The shows you need to watch on Netflix now: Part 1

by on August 24, 2017

TV on demand is the thing, isn’t it? Whether it’s Game of Thrones on Sky Go/HBO Go or a new British comedy on iPlayer, it seems more and more of us are sitting down to watch our shows when we want to, and not when the network airs them live. With Disney deciding to pull away from Netflix and create their own distribution platform, it seems more and more companies are trying to squeeze some of our hard earned cash from our wallets.

But we still think Netflix is where it’s at, so here’s four shows that we think you ought to be watching right now. Well, obviously not the second you read this, because if you do that then you won’t read the list and won’t know what to watch.

Anyway, without further ado, here’s part one of our list. Note, however, these are based on a UK Netflix account, so bare that in mind.


by Dan Murphy


Castlevania, a gory animated series, was an oddity that arrived with little fanfare from Netflix, but when fans got their hands on it the surprising news spread quickly – this is actually quite good! Castlevania perfectly blends crude humour and ridiculous fight scenes with plenty of blood and guts. There’s a lot of silly fun, but it’s kept from becoming slapstick with a forbidding story and dark undertones. An excellent cast, including The Hobbit’s Richard Armitage, brings the characters to life. The only problem is is that with four episodes it’s too bloody short!


by Adam Cook

While their current show, Inside No. 9 is also on the service, it’s a far darker, more horror inspired comedy at times. Psychoville, though, is a much underloved, underwatched classic from two of the creators of The League of Gentlemen. Reece Shearsmith and Steve Pemberton play multiple characters (as usual), but there are some big names like Dawn French, Daniel Kaluuya (long before he became huge thanks to Get Out), and Lisa Hammond (of Eastenders fame) also playing major roles. Aside from some phenomenal comedy moments, Pyschoville should also be lauded for how well acted and produced it is. Of note is episode 4 of season 1, which was filmed as one entire continuous shot in homage to Hitchcock’s “Rope” – think of it as a play (no mistakes can happen, nothing can go wrong at all, it’s all one take long 30 minute take).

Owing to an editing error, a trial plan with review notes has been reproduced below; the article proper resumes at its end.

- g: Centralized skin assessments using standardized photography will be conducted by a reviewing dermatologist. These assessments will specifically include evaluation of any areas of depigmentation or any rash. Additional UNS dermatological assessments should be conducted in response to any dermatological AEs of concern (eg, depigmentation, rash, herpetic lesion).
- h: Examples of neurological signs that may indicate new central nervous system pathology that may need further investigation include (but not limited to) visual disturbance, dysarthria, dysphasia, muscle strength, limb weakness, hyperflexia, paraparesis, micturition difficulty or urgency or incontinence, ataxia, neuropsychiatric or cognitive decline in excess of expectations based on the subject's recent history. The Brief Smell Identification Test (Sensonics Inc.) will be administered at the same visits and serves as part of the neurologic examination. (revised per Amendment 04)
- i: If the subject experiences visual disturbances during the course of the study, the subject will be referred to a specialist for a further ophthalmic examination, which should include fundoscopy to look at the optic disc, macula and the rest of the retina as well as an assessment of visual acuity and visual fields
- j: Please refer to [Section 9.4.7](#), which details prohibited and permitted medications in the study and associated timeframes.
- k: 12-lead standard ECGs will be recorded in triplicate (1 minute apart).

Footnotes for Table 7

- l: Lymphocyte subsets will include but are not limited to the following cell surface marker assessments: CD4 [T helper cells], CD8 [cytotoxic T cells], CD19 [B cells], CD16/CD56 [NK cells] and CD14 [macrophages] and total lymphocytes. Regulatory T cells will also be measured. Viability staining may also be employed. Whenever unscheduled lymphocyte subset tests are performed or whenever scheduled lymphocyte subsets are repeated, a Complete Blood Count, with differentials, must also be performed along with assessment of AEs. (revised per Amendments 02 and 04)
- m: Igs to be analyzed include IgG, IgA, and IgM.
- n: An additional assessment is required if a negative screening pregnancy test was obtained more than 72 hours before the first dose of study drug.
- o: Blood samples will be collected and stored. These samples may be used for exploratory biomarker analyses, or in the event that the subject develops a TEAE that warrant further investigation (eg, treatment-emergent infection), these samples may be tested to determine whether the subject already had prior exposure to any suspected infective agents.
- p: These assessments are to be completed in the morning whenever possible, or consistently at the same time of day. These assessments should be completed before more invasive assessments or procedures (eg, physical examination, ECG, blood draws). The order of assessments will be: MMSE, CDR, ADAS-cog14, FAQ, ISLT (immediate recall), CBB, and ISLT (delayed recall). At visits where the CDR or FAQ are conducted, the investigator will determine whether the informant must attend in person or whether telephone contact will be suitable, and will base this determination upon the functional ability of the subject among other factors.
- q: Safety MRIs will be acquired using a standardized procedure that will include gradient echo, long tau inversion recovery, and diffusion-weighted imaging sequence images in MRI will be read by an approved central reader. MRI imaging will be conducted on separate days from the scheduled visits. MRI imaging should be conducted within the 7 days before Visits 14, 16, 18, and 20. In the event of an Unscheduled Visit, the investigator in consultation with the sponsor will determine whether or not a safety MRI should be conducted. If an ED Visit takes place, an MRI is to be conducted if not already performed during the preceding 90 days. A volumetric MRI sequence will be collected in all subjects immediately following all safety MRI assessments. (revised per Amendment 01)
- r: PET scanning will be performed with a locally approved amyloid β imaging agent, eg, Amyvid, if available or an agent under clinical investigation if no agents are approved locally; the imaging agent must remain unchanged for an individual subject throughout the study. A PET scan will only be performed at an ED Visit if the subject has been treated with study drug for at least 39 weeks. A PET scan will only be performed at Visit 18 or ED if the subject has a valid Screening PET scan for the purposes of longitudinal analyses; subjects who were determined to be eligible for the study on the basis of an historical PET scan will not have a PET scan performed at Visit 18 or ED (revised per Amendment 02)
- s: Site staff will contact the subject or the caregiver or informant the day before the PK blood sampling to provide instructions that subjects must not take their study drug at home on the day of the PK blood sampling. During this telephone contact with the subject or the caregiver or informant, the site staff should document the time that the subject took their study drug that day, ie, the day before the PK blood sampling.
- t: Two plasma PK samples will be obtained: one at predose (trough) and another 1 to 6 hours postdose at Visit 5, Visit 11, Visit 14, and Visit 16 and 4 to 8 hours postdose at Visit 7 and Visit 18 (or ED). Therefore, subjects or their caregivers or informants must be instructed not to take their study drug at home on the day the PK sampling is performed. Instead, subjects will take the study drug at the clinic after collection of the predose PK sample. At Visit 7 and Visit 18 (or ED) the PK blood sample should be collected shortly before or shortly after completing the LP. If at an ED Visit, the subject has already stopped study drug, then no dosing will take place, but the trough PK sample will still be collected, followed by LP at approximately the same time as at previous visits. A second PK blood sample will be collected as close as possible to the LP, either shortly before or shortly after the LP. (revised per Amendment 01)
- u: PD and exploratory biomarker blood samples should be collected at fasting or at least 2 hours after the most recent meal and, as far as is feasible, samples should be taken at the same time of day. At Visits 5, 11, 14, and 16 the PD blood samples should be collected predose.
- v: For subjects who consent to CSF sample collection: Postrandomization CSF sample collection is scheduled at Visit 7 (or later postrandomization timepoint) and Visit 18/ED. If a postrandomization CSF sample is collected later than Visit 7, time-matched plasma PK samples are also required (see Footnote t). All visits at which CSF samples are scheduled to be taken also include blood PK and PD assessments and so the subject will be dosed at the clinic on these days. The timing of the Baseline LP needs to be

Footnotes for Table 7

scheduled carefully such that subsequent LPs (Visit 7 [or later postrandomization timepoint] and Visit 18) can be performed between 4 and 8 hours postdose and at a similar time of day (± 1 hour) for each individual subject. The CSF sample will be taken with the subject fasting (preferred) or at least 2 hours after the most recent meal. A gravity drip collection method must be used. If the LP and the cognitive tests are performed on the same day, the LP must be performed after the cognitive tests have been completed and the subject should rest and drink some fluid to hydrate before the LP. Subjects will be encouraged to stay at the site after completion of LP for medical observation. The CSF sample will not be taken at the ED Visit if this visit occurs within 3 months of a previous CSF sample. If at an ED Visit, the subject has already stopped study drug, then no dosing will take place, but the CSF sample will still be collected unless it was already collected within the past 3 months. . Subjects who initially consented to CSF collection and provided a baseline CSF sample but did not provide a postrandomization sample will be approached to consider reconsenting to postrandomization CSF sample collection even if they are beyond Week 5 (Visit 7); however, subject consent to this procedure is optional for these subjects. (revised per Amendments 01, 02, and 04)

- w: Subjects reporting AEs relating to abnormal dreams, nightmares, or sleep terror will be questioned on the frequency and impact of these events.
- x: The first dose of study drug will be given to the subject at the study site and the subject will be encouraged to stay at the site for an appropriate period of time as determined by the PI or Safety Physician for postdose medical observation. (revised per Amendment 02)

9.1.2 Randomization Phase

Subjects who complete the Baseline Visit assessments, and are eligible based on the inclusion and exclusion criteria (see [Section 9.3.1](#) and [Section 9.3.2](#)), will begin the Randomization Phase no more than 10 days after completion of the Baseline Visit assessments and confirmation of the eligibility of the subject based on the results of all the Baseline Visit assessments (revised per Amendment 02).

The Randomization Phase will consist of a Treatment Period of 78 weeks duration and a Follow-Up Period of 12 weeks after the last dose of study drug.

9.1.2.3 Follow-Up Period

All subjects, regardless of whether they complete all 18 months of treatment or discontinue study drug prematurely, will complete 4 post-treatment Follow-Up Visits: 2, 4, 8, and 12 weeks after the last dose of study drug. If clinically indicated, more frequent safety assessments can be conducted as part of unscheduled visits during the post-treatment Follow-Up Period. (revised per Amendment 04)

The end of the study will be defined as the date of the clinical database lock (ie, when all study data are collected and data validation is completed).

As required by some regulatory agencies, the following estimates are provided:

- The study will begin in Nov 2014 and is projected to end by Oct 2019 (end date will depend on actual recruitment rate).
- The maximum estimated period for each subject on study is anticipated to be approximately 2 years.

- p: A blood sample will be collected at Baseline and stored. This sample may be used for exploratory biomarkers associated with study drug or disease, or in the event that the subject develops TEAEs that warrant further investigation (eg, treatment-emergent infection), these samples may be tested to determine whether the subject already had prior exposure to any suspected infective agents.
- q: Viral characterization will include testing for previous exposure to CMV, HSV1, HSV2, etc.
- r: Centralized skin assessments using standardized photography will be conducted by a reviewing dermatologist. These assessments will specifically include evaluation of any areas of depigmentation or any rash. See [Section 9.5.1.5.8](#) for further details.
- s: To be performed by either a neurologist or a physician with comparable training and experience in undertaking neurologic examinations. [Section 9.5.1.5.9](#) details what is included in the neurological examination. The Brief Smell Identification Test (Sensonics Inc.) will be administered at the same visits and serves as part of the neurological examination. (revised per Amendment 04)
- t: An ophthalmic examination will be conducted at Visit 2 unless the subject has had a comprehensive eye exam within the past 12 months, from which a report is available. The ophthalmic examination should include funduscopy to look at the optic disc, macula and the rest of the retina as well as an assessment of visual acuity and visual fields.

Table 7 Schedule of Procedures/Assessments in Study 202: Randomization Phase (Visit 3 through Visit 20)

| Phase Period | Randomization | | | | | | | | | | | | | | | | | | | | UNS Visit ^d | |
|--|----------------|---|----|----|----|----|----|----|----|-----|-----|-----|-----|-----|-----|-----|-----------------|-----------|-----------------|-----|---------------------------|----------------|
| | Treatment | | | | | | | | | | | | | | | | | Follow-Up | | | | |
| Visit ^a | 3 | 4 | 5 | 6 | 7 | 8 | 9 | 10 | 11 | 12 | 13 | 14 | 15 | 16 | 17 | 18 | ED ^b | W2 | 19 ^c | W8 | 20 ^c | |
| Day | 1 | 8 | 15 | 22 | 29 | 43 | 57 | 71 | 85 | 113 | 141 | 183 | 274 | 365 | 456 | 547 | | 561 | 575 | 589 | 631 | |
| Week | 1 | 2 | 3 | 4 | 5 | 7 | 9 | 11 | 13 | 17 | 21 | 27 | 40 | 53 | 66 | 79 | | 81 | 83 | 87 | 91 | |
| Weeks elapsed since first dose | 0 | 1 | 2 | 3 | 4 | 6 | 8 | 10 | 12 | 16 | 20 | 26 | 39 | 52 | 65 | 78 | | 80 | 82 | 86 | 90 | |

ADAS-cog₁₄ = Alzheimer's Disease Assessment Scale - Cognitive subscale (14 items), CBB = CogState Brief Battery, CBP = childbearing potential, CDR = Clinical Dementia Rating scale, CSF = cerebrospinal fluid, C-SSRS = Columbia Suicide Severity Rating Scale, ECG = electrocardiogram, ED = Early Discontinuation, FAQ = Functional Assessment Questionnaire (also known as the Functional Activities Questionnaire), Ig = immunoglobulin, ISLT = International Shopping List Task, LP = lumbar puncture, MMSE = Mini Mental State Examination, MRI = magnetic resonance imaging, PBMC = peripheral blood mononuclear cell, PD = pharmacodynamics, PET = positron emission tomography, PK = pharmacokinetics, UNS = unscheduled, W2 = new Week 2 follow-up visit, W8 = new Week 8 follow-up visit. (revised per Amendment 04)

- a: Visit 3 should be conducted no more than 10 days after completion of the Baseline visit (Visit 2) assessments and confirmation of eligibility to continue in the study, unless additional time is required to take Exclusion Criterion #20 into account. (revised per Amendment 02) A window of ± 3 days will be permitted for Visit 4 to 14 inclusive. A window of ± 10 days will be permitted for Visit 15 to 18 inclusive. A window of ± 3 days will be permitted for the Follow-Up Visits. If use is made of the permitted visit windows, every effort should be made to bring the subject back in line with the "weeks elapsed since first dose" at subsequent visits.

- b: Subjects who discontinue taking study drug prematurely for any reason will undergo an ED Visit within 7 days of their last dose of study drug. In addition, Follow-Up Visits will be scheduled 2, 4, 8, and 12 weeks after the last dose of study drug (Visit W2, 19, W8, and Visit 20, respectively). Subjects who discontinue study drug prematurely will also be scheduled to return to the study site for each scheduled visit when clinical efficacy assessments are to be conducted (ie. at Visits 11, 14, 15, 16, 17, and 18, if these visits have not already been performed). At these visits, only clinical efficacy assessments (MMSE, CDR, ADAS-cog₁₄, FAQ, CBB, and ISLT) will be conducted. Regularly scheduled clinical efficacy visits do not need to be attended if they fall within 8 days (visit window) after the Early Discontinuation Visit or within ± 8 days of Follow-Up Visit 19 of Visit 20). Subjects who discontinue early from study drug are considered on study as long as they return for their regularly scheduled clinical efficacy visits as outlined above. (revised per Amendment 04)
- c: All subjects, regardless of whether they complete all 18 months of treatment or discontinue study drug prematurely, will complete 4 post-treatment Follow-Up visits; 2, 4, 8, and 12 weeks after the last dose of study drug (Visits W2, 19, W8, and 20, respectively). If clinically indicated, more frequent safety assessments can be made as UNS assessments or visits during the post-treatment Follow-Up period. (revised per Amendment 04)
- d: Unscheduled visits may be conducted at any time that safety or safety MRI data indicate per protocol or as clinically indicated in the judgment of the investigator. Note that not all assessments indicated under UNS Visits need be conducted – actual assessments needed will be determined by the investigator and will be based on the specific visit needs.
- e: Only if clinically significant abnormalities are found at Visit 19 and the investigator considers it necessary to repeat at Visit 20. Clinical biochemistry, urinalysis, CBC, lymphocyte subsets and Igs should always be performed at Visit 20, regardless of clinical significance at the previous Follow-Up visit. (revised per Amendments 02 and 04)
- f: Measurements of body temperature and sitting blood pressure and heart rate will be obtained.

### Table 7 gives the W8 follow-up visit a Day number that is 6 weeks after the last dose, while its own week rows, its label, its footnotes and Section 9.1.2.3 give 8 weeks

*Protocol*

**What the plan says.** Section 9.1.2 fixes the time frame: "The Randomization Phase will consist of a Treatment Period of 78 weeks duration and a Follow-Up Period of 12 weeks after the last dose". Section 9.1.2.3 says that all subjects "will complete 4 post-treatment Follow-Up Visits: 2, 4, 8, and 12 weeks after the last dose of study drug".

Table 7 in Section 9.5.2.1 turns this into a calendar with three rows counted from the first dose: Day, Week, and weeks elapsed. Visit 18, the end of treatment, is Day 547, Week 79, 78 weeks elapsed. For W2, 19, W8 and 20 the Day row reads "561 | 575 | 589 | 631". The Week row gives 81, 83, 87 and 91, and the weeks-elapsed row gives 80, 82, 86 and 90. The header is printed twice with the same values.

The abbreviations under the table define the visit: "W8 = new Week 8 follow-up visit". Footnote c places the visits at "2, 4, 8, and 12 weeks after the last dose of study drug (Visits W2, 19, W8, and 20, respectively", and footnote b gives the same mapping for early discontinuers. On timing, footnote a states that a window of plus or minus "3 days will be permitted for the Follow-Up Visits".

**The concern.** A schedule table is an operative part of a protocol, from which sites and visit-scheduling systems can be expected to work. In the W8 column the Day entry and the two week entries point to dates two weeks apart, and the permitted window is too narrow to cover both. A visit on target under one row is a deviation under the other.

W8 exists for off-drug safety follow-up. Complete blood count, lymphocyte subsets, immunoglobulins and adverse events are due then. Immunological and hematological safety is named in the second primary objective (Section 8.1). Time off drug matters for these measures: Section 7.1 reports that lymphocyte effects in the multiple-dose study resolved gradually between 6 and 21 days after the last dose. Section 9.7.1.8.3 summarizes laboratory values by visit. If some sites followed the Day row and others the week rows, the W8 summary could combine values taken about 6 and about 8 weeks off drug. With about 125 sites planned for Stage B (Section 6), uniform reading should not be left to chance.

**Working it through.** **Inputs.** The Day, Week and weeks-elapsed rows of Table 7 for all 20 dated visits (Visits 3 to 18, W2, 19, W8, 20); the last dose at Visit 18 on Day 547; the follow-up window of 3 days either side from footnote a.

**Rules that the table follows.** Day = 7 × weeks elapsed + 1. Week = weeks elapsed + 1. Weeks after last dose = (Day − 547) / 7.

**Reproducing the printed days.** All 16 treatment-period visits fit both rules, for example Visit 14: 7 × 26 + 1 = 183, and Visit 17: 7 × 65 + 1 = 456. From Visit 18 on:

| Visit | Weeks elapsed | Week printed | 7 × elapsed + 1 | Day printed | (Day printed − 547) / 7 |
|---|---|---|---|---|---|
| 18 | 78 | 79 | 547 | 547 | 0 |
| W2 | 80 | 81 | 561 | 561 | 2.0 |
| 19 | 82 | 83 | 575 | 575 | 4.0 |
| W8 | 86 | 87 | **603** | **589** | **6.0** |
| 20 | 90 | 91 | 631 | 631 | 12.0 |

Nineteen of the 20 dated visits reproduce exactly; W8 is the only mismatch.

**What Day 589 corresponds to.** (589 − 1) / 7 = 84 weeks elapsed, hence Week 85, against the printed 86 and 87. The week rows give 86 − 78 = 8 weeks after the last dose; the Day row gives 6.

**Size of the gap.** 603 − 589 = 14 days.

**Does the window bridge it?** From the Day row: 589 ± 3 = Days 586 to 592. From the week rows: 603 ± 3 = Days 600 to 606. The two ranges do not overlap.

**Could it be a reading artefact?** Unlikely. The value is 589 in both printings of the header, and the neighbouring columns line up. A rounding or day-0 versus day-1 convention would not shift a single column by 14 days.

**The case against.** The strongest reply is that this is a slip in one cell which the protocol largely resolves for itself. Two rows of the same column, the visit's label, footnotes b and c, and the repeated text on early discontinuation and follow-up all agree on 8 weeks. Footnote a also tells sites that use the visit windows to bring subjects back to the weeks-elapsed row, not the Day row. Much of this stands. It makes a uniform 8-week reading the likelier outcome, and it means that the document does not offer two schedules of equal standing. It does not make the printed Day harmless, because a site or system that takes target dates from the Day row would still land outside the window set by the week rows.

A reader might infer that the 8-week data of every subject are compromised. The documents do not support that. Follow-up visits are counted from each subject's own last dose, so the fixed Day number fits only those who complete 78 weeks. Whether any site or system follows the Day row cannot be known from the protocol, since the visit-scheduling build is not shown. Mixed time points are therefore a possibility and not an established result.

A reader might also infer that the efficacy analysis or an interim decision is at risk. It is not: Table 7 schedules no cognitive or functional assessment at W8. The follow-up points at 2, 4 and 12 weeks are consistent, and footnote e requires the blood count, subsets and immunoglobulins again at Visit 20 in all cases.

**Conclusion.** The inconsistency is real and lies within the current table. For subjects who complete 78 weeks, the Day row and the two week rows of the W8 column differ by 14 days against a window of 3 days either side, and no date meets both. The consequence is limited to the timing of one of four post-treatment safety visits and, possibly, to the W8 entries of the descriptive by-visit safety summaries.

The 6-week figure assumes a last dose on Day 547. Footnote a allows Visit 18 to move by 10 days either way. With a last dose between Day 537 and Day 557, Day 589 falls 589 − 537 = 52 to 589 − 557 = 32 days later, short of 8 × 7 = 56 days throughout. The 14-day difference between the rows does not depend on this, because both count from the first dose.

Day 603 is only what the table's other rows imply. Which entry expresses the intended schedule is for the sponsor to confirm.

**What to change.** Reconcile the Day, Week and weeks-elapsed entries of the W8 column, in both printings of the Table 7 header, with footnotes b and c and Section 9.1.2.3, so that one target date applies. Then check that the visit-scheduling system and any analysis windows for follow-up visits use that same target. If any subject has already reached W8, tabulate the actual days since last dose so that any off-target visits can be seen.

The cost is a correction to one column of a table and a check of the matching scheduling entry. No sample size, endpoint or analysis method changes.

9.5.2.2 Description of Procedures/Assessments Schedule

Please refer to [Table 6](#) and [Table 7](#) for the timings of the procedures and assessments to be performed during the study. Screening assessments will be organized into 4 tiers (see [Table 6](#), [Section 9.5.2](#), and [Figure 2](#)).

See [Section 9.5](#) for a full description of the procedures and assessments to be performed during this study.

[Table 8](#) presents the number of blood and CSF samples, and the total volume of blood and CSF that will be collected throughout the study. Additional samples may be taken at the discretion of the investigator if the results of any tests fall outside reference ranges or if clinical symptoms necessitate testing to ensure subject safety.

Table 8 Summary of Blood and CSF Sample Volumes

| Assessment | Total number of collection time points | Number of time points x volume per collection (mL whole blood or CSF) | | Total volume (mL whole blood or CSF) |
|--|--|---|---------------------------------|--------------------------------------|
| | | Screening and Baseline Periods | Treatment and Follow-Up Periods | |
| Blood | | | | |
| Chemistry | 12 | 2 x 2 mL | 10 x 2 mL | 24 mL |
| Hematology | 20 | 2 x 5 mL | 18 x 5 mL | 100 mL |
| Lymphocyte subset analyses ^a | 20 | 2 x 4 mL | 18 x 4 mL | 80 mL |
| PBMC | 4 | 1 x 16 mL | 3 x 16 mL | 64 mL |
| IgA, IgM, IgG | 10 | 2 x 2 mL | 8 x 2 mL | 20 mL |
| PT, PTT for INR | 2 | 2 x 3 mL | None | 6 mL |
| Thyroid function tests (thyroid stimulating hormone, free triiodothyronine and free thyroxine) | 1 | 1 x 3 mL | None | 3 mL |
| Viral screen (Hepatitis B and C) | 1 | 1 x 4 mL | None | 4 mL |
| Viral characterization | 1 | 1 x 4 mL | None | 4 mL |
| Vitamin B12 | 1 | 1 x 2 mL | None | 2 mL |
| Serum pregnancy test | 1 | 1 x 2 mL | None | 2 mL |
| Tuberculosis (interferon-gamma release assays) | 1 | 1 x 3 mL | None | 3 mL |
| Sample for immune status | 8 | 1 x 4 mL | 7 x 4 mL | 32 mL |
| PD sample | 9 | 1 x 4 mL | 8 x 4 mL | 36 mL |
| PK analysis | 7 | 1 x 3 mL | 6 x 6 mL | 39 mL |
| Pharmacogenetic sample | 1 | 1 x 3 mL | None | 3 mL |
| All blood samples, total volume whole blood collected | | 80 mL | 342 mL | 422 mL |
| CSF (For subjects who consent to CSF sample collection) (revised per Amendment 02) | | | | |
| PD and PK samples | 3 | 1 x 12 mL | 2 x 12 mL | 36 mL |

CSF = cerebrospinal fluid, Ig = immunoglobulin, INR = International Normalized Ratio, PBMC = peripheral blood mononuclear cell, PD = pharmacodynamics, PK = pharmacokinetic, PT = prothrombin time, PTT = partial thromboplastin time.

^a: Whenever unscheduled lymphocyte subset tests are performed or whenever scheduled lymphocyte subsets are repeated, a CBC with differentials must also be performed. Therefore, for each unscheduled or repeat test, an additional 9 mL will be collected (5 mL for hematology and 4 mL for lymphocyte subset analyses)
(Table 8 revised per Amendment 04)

Season 2 also contains a moment so funny that, at the time it aired back in 2010, my wife and I had to pause it (we had Sky then, it was before we were so skint we had to get rid of it) because we couldn’t see the screen for tear of laughter. It’s also the first time I was introduced to the phrase “like a Yawning Donkey”, but I won’t spoil everything for you – just go watch it, but be aware there are some incredibly dark moments in here: Dawn French’s character, while superbly acted, is a scary person indeed.

Stranger Things

by Chris White


Stranger Things is a heartfelt love letter to the 1980s, and a reflection on the culture that consumed us way back when. It kind of plays out like a real-life D&D game, with a world unlike our own, living parallel within it, and fighting the monsters that live there. This show hit me with everything it had, and it took only a few episodes to get its claws in me. The children that lead the story are all great, with not one annoying me as some kids tend to do in TV shows. Millie Bobby Brown is a cracking actor and has such a bright future ahead of her, and Gaten Matarazzo who plays Dustin is also great. The real star of the show (besides Wynona Ryder) is Chief Jim Hopper, though. David Harbour is a class actor, and very relatable as Hopper, and his back story involving his child is heart-breaking. The fantasy horror is lite, but still does enough to unnerve, and the story of missing kid Will is gripping, and equally terrifying. I cannot wait to watch Season Two when it starts this Halloween, and I suggest you catch up so you’re ready for it too.

Bojack Horseman

by Adam Cook


Bojack Horseman is an off-the-wall animated comedy about a horse, but it happens to be the most human comedy you could watch. It would be so easy to hate this arrogant, conceited former TV star, who consistently pushes away everyone who cares about him wishes for the glory of old. In the hands of less sympathetic showrunners than Raphael Bob-Waksberg, Bojack Horseman would be a one-note show. The reality of the show is that for every clever wordplay about ‘stealing a meal from Neal McBeal the Navy Seal’, there’s also some of the most touching and astute depictions of depression, stress, and nostalgic longing that have ever been put on screen.

Bojack Horseman will make you guffaw uncontrollably at times, but it’ll punch you in the gut and make you cry just as often because in the former sitcom star horse, you might just see more of yourself than you’d expect

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